Olga had work wrapping bodies, she told her husband, a decent man. He didn’t need to worry. Olga had an inner strength and people admired her flesh and what she knew to do with fish. She’d baked her mask in the oven but then the yellow rubber strap had weakened with the heat and it snapped in the hall. The mask fell off her face and onto the linoleum by the closed glass doors beyond which the corpse lay, and Olga gasped. The hall was stacked with boxes of make-shift shit: grain alcohol in dark brown spray bottles brewed instead of booze, white polyester coveralls, patterned cotton masks sewn by grandmothers from leftover calico cloth. Leftover fish from the city’s waterfront cut into small squares, dressed with wasabi and soy in a coconut-husk disposable dish. Olga had never eaten such a meal. Never in her life had she eaten raw fish dressed with soy and wasabi! A mustard or horseradish tang, is how she would call it. She wasn’t quite sure about the consumption, but since it was lean and people used to pay to eat it in a restaurant near the park, and since it was available free of charge in the breakroom, she’d placed a small square of dressed raw fish on the tip of her tongue and thought about lemons. While she ate, she wore her mask high on her forehead, which fatigued the yellow rubber strap, which later snapped in the hall in front of the closed glass doors beyond which she had to wrap a body, and her mouth and nose were visible to any and all admirers. The disposable gear was depleted, and she was fairly forced to don a calico replacement.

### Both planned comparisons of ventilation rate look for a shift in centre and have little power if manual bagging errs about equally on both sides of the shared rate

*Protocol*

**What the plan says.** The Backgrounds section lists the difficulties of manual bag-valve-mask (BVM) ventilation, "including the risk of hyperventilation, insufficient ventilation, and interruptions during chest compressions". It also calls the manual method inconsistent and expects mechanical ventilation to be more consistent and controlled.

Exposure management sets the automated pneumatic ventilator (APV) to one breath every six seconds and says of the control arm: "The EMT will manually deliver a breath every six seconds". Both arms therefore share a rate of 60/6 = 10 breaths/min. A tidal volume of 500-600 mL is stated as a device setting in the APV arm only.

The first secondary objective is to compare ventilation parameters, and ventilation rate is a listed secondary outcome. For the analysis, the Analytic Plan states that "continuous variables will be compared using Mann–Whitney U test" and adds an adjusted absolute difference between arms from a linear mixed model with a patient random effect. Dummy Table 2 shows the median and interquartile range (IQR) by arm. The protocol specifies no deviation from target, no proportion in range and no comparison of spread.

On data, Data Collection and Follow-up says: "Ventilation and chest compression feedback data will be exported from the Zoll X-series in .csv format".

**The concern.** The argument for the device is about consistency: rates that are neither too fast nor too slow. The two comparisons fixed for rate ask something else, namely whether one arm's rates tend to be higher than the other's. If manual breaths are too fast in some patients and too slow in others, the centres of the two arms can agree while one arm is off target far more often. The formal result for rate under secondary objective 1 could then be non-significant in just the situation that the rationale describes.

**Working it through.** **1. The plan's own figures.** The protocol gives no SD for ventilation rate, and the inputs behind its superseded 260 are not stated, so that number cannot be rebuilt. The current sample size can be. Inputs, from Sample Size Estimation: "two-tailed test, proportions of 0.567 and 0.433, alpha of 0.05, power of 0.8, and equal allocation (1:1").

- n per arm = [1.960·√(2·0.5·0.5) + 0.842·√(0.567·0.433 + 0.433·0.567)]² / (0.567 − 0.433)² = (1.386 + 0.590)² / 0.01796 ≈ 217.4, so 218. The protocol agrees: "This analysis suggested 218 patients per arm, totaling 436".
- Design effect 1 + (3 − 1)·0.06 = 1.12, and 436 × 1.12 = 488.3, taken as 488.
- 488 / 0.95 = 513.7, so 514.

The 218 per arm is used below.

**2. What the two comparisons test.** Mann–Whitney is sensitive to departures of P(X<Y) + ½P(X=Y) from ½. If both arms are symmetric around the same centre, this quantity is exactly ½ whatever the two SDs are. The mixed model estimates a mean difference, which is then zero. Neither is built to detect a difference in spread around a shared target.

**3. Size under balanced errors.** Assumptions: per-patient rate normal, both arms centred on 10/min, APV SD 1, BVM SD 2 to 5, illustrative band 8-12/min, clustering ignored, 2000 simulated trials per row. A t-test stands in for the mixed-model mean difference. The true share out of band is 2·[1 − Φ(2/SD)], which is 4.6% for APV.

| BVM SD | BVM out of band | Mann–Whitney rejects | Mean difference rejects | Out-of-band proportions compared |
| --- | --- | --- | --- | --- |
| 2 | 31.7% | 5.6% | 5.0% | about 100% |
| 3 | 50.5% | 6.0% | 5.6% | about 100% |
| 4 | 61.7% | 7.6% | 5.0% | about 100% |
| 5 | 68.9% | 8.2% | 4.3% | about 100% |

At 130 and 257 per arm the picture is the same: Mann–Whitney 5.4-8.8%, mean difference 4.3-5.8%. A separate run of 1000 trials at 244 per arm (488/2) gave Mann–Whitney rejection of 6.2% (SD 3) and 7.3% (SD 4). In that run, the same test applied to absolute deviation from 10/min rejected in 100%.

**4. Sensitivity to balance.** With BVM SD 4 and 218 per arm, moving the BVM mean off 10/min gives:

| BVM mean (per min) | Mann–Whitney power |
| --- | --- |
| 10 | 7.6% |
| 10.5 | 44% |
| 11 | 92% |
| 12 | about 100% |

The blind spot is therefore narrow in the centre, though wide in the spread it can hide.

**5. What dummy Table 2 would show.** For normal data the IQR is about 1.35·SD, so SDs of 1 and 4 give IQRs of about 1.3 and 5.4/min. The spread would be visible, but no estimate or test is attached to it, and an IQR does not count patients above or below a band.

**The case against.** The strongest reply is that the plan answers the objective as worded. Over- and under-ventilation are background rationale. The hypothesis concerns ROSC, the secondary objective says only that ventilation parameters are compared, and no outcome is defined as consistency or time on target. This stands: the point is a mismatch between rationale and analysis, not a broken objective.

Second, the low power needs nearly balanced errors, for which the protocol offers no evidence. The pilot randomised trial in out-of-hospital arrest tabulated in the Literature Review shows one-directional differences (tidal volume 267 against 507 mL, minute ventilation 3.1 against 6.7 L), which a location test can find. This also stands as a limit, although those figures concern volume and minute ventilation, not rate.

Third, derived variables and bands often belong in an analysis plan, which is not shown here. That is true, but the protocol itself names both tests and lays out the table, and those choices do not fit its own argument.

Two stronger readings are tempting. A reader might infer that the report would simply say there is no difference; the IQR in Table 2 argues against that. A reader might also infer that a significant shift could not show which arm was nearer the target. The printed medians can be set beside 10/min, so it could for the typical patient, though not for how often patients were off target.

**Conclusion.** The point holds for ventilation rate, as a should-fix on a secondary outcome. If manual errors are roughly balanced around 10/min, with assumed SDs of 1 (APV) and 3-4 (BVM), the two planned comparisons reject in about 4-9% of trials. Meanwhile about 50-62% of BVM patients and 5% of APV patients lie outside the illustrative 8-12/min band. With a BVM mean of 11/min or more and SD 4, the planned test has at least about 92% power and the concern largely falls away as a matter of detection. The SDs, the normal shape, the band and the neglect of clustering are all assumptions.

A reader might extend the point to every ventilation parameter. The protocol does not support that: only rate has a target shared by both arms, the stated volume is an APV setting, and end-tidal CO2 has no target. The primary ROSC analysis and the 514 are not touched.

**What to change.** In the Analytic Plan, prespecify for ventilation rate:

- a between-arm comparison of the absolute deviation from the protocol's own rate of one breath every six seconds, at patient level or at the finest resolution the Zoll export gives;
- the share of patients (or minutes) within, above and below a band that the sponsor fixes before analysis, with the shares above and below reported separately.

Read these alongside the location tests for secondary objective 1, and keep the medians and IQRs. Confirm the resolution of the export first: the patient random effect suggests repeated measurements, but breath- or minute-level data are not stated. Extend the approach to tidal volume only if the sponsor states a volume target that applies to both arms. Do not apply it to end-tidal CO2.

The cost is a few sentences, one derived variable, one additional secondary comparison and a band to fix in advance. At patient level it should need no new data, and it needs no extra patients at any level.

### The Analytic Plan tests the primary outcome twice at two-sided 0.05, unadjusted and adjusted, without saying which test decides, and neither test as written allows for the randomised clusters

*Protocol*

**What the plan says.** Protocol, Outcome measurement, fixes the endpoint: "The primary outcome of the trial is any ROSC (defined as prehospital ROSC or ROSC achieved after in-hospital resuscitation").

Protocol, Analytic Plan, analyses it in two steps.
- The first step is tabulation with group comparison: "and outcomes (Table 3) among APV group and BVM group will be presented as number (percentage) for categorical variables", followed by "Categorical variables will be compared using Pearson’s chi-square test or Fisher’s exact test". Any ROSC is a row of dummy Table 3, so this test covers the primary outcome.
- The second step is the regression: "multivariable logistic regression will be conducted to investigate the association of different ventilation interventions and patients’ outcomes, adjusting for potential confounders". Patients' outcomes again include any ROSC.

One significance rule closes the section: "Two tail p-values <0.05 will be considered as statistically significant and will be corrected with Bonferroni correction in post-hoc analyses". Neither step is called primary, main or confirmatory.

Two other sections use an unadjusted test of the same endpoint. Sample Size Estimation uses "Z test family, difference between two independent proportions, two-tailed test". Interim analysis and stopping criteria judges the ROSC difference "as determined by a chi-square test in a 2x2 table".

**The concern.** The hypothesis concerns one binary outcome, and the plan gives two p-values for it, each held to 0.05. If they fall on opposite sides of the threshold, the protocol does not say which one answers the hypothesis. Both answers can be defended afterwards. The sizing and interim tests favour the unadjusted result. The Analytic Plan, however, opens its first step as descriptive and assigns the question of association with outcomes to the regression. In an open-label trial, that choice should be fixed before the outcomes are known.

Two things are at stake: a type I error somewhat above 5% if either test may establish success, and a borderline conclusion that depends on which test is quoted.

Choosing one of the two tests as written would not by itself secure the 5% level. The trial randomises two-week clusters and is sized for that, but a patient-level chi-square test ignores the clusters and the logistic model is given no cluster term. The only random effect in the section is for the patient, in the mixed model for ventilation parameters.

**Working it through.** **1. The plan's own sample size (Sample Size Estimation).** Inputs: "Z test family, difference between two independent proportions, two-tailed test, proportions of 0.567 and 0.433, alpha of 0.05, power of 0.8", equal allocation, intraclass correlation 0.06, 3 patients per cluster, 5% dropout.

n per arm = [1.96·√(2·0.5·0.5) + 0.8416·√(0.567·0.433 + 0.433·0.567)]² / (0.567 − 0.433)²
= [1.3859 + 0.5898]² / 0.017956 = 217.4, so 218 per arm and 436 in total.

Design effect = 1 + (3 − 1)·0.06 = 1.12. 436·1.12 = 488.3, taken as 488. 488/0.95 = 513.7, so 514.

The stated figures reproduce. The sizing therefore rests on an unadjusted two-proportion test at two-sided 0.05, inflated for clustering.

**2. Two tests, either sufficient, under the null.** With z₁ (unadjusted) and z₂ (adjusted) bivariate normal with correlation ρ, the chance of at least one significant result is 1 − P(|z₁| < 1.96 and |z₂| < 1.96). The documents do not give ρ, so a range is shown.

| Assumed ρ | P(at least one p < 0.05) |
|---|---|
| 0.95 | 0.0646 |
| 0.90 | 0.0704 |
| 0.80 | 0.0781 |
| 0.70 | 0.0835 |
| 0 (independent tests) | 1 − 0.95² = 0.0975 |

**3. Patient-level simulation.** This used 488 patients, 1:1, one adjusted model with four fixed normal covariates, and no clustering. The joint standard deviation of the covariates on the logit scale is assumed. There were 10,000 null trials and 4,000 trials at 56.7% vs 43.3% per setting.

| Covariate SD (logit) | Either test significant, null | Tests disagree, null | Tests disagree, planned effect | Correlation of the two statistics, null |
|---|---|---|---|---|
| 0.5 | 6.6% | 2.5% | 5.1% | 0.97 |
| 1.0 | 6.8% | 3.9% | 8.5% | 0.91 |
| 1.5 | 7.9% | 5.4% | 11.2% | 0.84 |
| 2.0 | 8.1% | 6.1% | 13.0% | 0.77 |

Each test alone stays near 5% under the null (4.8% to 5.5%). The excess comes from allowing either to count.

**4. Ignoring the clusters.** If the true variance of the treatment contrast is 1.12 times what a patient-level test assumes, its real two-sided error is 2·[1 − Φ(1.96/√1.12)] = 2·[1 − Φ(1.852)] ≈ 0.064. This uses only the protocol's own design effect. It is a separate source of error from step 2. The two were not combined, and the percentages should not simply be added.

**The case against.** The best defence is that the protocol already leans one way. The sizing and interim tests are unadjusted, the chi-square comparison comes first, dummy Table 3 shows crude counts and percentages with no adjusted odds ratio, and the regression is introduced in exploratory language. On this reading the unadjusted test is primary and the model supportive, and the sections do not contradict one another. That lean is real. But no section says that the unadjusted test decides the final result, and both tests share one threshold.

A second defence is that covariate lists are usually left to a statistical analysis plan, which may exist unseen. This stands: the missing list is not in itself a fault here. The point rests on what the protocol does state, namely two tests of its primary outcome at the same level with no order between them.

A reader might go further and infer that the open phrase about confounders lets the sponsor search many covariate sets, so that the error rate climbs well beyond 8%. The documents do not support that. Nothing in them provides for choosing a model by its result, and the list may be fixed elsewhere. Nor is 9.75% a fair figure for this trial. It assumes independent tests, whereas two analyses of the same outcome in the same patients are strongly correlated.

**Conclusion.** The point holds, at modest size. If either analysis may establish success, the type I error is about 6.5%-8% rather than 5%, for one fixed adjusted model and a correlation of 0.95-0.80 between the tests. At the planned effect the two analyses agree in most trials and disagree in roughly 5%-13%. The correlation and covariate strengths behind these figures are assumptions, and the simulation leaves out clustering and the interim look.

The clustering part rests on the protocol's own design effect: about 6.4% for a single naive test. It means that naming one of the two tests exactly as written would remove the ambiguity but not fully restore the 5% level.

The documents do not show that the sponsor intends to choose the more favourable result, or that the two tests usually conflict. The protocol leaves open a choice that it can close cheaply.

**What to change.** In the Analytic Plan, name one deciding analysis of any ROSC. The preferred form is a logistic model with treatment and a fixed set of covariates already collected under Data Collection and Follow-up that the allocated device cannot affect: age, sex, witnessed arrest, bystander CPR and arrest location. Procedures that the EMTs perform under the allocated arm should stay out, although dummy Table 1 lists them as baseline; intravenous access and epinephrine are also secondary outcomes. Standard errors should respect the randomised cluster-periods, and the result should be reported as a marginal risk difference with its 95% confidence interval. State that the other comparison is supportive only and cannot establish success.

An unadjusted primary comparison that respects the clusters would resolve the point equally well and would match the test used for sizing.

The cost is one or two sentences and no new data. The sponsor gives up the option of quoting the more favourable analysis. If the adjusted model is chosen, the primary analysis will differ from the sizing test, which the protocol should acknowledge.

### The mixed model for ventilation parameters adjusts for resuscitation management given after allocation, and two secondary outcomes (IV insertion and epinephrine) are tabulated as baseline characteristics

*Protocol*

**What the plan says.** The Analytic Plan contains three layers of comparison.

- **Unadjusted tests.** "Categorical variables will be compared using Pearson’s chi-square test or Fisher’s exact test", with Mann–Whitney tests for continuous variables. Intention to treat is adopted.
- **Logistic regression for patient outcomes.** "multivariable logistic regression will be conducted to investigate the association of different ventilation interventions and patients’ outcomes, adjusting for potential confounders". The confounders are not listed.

She’d had a cat once, a female type with blotchy black or orange squares on her soft white fur. She’d fed the cat tuna fish from a can, but it was the oily kind. The fish literally swimming in oil, not literally-actually, but the flesh sloshing in oil in a tin can, not tin literally or actually, but whatever they made cans with these days. Tin is too soft for cans these days, is what Olga understood. The oil leaked out of the rear of the cat and onto their bright white carpet. After that, her husband, a decent man, put the cat out.